OER4Schools/Strategies for increasing participation in answering questions
|Title||Strategies for increasing participation in answering questions|
|Topic|| Questioning, OER4Schools, Teacher Education Resources for Sub-Saharan Africa
|Related ORBIT Wiki Resources|| |
OER4Schools/VVOB Questioning the Questions, OER4Schools/2.2_Questioning, OER4Schools/Questions you can ask. OER4Schools/Questioning checklist, OER4Schools/Strategies for increasing participation in answering questions
This resource is part of the OER4Schools programme.
- Selecting volunteers – a common method. Ask pupils who know the answer to raise their hands and select one of them to answer.
- Random selection – Write name of every pupil on a piece of paper or an ice lolly stick and put them into a container. Pull out a name (without looking) to select a pupil to answer.
- Teacher nominations - or “no hands up”. Choose specific pupils to answer your question. Select pupils who generally volunteer as well as pupils who avoid volunteering.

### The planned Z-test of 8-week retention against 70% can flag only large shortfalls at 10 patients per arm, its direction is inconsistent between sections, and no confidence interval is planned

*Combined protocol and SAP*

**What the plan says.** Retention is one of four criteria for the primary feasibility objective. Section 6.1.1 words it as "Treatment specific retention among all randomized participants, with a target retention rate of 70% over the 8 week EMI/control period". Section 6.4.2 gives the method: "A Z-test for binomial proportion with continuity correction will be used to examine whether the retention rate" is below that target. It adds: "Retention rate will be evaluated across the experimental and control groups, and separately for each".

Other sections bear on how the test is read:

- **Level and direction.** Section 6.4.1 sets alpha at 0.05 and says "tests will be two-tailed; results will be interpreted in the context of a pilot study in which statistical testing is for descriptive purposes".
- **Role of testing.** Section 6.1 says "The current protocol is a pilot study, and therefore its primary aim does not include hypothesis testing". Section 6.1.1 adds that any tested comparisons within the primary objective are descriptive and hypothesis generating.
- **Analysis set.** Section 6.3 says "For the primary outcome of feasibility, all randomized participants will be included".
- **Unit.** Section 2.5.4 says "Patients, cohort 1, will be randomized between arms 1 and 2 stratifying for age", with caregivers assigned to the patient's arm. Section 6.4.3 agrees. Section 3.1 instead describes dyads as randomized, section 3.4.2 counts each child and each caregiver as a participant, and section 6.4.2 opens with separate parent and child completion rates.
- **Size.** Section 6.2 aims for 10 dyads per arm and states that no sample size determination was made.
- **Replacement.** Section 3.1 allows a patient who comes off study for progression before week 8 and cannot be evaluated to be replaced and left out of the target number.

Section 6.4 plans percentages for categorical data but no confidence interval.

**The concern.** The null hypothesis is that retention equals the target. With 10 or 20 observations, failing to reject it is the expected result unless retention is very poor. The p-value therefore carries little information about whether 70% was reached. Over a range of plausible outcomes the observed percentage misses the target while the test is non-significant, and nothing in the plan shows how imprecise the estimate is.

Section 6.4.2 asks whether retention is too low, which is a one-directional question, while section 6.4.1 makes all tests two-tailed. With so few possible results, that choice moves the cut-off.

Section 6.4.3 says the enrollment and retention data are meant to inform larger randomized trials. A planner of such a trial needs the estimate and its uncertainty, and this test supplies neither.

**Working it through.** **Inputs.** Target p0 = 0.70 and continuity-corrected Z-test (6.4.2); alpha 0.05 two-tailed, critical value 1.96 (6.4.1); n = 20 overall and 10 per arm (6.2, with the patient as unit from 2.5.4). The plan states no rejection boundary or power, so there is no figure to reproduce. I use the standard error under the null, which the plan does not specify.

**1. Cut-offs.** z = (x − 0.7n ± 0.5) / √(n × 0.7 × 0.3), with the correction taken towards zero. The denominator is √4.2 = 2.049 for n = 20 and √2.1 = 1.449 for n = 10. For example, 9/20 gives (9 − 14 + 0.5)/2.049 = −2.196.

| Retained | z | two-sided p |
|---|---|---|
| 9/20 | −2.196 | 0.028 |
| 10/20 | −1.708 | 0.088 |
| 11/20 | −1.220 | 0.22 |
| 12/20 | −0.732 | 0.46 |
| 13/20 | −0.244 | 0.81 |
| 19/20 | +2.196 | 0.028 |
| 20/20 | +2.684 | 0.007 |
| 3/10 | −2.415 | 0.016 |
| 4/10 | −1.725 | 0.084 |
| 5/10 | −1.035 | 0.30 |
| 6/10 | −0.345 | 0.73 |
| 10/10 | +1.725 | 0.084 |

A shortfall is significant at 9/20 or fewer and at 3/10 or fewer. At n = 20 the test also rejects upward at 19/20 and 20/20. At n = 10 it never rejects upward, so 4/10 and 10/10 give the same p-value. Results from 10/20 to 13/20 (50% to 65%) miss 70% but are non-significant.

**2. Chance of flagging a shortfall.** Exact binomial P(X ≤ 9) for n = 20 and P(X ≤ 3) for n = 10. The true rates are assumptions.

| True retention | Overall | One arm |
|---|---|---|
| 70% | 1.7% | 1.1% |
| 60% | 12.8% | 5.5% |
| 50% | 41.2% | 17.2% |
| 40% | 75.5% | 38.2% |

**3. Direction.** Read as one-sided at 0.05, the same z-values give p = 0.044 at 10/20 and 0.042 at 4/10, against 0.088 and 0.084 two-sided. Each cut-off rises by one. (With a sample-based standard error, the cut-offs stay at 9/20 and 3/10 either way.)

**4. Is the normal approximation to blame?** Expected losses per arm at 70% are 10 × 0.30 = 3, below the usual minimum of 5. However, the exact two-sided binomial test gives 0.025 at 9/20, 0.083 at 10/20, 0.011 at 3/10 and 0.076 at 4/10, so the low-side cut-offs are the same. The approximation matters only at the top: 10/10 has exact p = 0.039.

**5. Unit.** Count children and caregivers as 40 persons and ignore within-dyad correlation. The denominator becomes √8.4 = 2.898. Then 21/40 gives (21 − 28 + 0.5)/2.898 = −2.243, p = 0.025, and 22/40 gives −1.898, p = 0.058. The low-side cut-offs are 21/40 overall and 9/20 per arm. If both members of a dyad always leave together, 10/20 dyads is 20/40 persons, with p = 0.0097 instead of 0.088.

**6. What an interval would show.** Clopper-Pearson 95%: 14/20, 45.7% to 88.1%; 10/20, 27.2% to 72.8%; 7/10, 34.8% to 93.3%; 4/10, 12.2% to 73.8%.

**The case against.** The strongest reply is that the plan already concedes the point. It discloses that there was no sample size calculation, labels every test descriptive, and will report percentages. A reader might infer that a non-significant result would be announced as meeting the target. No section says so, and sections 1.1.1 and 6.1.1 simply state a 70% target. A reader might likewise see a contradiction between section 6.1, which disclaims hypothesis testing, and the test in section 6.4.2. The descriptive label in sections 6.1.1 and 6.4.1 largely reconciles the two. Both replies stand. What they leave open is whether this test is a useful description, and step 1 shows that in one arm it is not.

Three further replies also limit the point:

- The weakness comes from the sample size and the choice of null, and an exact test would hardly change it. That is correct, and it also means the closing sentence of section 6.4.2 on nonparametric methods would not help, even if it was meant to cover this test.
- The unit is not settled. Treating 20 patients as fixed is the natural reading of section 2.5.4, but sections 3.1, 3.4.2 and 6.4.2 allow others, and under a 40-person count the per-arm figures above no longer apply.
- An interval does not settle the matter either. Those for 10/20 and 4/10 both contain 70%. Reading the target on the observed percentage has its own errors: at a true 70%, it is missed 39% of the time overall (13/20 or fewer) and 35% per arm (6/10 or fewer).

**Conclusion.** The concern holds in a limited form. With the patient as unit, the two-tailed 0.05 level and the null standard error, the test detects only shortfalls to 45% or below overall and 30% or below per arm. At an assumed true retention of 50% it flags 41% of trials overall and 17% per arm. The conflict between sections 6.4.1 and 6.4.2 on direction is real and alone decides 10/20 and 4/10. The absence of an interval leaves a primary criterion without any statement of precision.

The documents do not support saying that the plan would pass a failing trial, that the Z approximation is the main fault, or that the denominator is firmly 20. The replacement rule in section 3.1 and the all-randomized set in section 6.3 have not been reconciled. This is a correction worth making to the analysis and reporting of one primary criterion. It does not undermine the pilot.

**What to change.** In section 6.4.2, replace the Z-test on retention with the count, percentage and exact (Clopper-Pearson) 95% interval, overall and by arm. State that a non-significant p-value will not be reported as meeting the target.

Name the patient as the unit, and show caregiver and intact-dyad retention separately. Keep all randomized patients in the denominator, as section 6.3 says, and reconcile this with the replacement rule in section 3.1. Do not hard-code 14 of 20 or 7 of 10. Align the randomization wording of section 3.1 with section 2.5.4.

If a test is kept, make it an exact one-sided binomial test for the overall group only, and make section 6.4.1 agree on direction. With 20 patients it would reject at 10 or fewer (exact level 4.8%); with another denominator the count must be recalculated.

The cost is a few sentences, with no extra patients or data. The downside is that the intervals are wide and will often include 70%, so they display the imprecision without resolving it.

- Pupil nominations – Ask the pupil who has just answered to nominate the next speaker (change strategy if same pupils are getting the chance to speak).
- Talking tokens – Cut tokens out of thick paper. Give 2-5 tokens per child depending on the duration of the lesson. Every pupil has to use their tokens by answering questions. (Define use of tokens depending on your lesson, for example, pupils can use tokens by asking questions, volunteering to write on blackboard etc).
- Mini-blackboard display – Every pupil should write their answer on a mini-blackboard and hold up to show the answer. Then select five pupils who have different answers to stand in the front and further question them about their answer.
- Advance selection – Tell pupils who are shy and have fear of giving wrong answers some of the questions that you intend to ask, before the lesson. Ask them to think of an answer and select them for answering.
- Eye contact – Avoid eye contact with dominant speakers. Have a deliberate eye contact with shy pupils indicating that you are expecting them to answer.
- Talk about participation – Plan a lesson that explains usefulness of participation and eliminates fear of wrong answers. Ask pupils to suggest ideas that will help them to participate yet be responsible for discipline.
- Criteria based – If the topic for the day is not serious, set a criterion to select pupils for answering. For example, come forward to answer this question if, ‘you have red shoes, or ‘your name ends with s’, or ‘you are the first child in the family’, or ‘you have one younger sister’, etc